Russell City

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Between 1853 and 1964, on the western shore of what is now the city of Hayward, there existed a small rural community. This pictorial history traces the role that this region, which became known as Russell City, played in the development of the East Bay. Named for Joel Russell, a New England teacher who came to California during the Gold Rush and found success as a judge, political activist, and businessman, Russell City later became a destination point for diverse migrant and immigrant groups including Spaniards, Danes, Germans, Italians, African Americans, and Mexicans. While the economic means of the residents were never great, social riches abounded in the cultural and religious traditions that were practiced. A plan to create an industrial park on Russell City land emerged during the 1950s, and by 1964 the residents and businesses were entirely removed through eminent domain. An annual reunion picnic, begun in 1978, serves as a reminder of the community once built and then tossed to the winds. In the words of the former residents, "The city may be gone, but the memories live on."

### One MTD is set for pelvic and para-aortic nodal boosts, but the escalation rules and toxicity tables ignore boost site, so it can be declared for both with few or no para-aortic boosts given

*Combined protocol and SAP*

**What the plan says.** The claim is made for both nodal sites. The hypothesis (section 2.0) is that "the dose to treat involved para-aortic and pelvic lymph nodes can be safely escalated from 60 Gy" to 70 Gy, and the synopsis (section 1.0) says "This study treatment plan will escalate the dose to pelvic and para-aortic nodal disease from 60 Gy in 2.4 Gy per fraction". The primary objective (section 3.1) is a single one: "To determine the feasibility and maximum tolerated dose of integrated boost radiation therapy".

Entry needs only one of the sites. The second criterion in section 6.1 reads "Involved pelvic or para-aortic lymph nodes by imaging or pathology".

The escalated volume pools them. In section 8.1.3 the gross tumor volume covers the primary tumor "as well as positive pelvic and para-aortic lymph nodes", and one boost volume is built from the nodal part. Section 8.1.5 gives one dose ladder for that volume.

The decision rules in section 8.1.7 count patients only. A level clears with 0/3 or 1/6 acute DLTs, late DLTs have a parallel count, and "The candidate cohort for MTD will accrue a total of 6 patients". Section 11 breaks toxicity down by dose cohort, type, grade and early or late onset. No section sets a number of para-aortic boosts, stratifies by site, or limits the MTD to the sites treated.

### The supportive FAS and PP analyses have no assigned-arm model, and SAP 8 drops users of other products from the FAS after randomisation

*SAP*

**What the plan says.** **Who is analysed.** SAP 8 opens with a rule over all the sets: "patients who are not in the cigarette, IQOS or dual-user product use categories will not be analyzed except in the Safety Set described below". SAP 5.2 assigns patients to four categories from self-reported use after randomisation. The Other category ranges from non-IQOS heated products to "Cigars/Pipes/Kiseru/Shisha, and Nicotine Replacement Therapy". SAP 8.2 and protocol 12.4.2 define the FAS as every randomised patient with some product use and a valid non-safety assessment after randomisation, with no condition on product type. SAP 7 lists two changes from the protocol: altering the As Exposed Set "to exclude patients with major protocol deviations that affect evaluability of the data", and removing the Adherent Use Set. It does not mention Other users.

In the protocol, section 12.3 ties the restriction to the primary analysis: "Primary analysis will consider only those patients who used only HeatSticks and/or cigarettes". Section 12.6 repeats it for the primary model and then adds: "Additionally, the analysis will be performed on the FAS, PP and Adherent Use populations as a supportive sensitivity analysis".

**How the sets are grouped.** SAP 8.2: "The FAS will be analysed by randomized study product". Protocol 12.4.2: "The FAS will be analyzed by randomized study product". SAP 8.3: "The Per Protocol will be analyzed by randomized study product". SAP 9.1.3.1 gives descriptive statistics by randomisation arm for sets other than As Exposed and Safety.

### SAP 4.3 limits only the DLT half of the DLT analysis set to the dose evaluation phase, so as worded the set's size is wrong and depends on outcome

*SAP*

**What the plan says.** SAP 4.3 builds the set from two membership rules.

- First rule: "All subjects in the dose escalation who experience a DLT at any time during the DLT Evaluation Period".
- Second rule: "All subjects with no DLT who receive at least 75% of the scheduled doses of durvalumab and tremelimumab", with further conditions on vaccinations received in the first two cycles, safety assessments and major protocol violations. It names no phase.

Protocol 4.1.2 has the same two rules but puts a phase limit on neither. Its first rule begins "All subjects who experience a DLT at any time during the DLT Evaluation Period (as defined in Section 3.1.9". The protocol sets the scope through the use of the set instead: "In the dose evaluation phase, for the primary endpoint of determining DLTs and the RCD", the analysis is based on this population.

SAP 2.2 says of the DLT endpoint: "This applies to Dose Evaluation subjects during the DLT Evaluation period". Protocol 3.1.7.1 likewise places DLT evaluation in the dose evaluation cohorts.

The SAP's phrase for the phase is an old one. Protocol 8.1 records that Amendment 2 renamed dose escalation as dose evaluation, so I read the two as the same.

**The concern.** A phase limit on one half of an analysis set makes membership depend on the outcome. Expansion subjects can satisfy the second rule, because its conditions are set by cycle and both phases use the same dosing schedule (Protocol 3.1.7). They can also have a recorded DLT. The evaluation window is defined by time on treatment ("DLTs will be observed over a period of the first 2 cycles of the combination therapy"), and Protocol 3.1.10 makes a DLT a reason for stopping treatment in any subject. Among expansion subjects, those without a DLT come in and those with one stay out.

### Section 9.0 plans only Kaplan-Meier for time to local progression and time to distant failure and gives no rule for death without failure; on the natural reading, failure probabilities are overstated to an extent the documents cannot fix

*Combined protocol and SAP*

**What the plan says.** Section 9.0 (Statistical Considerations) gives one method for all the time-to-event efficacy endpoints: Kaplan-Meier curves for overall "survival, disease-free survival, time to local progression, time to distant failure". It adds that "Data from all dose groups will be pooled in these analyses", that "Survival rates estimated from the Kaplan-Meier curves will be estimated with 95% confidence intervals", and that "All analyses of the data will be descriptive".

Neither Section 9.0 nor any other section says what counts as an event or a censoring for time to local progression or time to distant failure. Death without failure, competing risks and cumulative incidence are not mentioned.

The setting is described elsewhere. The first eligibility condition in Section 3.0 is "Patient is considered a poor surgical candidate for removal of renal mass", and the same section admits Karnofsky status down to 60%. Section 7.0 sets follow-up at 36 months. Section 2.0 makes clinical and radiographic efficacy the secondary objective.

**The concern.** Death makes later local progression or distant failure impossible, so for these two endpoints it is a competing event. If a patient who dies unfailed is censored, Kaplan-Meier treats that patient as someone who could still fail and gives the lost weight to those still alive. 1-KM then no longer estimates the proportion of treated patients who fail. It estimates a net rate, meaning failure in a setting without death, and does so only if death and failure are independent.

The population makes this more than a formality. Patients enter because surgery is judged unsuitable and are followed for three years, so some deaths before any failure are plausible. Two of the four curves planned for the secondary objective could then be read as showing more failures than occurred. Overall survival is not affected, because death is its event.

ISBN: 9780738570044
Format: Paperback
Publisher: Arcadia Publishing
State: California
Series: Images of America
Images: 183
Pages: 128
Dimensions: 6.5 (w) x 9.25 (h)
Acclaimed writer María Ochoa, Ph.D., developed in partnership with the Hayward Area Historical Society this lively history that provides a glimpse of rural bayside life.
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